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Evidence suggests that willow, taken at standard doses, is the equivalent of 50 mg of aspirin, a very small dose. 1 Willow doesn't impair blood coagulation to the same extent as aspirin, 2 and also doesn't appear to significantly irritate the stomach. 3 Nonetheless, it seems reasonable to suppose that, if it is used over the long term or in high doses, willow could still cause the side effects associated with aspirin. All the risks of aspirin therapy potentially apply.
For this reason, white willow should not be given to children, due to the risk of Reye's syndrome. It should also not be used by people with aspirin allergies, bleeding disorders, or kidney disease. In addition, it may interact adversely with "blood thinners," other anti-inflammatory drugs, methotrexate, metoclopramide, phenytoin, probenecid, spironolactone, and valproate.
Safety in pregnant or nursing women, or those with severe liver or kidney disease, has not been established.
Interactions You Should Know About
Avoid combining white willow with the following medications:
Blood-thinning medications, such as:
- Warfarin (Coumadin)
- Clopidogrel (Plavix)
- Ticlopidine (Ticlid)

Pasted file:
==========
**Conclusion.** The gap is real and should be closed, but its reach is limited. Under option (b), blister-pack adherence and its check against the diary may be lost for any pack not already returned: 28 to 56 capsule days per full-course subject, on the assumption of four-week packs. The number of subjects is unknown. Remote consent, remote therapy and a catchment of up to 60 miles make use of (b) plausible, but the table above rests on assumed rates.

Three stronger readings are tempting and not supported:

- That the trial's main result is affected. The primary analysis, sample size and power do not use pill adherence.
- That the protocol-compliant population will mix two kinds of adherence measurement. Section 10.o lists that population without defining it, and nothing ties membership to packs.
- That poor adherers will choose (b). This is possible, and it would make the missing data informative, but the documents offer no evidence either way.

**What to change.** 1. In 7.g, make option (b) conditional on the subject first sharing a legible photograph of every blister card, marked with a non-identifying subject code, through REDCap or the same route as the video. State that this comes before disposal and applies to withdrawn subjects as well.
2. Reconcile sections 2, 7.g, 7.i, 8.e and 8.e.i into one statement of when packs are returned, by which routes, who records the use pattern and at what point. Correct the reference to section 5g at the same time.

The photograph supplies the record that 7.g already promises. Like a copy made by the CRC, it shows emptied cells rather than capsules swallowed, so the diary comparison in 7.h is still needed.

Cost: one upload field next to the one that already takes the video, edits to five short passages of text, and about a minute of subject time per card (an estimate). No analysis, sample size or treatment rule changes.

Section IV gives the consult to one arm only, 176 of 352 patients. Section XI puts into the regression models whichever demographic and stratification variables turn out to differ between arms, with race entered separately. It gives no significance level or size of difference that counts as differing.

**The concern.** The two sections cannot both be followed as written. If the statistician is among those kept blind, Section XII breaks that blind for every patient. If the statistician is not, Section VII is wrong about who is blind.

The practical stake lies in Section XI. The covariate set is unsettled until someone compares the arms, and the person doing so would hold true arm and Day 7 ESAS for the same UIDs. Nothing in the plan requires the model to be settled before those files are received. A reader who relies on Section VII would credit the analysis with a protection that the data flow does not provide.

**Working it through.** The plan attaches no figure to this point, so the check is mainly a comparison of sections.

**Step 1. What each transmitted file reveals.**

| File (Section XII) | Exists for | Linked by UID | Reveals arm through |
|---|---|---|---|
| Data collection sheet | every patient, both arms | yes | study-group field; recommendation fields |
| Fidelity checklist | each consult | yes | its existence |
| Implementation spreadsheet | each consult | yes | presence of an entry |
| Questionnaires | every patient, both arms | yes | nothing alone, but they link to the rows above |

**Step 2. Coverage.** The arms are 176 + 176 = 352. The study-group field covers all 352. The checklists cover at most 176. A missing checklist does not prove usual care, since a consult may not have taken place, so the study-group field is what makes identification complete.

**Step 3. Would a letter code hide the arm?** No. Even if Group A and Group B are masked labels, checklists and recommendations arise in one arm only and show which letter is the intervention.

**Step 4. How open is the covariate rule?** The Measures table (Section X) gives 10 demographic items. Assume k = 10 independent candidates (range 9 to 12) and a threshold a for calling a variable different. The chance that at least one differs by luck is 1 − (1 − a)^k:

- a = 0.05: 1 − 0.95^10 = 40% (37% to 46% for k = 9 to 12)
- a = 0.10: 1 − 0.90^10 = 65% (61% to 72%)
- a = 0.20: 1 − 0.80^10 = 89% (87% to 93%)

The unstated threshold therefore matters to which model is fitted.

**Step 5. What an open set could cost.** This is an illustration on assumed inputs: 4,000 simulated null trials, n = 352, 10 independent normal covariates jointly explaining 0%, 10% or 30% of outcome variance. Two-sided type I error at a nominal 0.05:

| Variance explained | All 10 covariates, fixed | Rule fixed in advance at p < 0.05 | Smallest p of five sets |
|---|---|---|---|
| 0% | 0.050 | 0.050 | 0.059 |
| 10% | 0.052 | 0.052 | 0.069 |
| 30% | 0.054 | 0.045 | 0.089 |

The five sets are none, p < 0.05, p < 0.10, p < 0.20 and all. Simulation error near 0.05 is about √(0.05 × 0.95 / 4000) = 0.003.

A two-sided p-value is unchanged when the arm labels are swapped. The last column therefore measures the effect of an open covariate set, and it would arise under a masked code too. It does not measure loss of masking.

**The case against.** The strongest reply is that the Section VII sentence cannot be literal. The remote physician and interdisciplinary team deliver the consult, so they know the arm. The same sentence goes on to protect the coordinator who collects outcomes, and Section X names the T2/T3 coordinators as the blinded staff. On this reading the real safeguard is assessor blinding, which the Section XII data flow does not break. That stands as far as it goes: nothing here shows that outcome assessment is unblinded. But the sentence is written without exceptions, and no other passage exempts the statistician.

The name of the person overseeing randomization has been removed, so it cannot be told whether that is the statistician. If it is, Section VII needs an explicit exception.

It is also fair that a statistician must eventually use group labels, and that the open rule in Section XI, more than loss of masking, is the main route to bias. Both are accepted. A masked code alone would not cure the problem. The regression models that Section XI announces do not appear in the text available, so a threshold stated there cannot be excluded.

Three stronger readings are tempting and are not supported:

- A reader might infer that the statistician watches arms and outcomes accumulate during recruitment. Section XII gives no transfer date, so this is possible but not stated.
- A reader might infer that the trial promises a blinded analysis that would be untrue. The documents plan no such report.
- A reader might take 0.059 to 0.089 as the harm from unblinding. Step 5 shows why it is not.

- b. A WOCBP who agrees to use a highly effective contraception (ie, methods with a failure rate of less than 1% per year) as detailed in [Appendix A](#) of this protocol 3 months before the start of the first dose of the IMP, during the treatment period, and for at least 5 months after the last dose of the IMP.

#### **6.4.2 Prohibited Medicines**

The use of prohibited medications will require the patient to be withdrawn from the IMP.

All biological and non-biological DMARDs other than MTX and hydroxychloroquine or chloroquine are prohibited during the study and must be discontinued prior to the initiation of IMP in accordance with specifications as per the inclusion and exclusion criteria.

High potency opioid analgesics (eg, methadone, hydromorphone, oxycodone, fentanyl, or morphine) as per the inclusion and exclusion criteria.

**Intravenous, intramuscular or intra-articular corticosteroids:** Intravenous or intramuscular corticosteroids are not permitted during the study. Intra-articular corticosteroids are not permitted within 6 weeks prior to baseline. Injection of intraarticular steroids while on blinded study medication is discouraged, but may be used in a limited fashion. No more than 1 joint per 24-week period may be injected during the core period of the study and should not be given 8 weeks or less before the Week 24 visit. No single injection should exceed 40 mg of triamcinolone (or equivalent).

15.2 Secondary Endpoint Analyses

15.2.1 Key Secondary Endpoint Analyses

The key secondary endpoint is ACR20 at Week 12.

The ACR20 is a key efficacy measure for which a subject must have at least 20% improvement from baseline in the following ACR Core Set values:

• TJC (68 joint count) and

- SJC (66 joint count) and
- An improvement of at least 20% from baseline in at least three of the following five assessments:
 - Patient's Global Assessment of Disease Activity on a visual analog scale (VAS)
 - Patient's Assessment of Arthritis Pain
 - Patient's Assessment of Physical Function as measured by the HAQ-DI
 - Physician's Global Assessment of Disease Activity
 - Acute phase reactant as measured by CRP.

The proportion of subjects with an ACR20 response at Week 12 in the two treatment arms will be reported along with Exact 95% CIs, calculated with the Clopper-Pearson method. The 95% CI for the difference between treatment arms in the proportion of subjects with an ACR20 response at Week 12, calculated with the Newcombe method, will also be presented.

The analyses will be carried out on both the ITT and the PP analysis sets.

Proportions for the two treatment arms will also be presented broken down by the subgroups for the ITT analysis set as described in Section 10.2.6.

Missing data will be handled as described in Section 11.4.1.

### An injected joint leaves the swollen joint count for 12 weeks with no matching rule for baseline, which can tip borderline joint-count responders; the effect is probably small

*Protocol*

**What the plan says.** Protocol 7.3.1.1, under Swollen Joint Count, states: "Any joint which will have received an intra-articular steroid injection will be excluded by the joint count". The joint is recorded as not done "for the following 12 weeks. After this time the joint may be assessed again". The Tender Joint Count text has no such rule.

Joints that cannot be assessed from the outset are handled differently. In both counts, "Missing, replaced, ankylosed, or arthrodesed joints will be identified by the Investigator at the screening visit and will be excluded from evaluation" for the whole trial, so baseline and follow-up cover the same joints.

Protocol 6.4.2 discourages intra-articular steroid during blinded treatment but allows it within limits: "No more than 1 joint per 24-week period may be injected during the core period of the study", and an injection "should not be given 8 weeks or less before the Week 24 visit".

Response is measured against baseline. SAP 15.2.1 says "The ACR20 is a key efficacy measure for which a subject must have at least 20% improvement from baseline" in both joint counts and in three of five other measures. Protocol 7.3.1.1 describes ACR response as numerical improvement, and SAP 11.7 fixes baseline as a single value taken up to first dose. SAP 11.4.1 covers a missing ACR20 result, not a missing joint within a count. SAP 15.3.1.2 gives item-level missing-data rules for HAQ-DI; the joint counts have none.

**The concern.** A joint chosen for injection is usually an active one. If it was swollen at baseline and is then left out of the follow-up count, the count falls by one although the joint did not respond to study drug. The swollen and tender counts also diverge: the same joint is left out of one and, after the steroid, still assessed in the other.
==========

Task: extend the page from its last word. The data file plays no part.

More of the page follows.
- Pentoxifylline (Trental)
- Phenytoin (Dilantin)
- Sulfonamide drugs
- Spironolactone and other potassium-sparing diuretics
- Valproic acid
Note: White willow should not be combined with standard anti-inflammatory drugs, such as ibuprofen. For more information, including dosage and safety issues, see the full White Willow article.
- Chrubasik S, Eisenberg E, Balan E, Weinberger T, Luzzati R, Conradt C. Treatment of low back pain exacerbations with willow bark extract: a randomized double-blind study. Am J Med. 109(1):9-14.
- Krivoy N, Pavlotzky E, Chrubasik S, et al. Effect of Salicic cortex extract on human platelet aggregation. Planta Med. 2000;66:1-4.
- European Scientific Cooperative on Phytotherapy. Salicis cortex. Exeter, UK: ESCOP; 1996-1997:2. Monographs on the Medicinal Uses of Plant Drugs, Fascicule 4.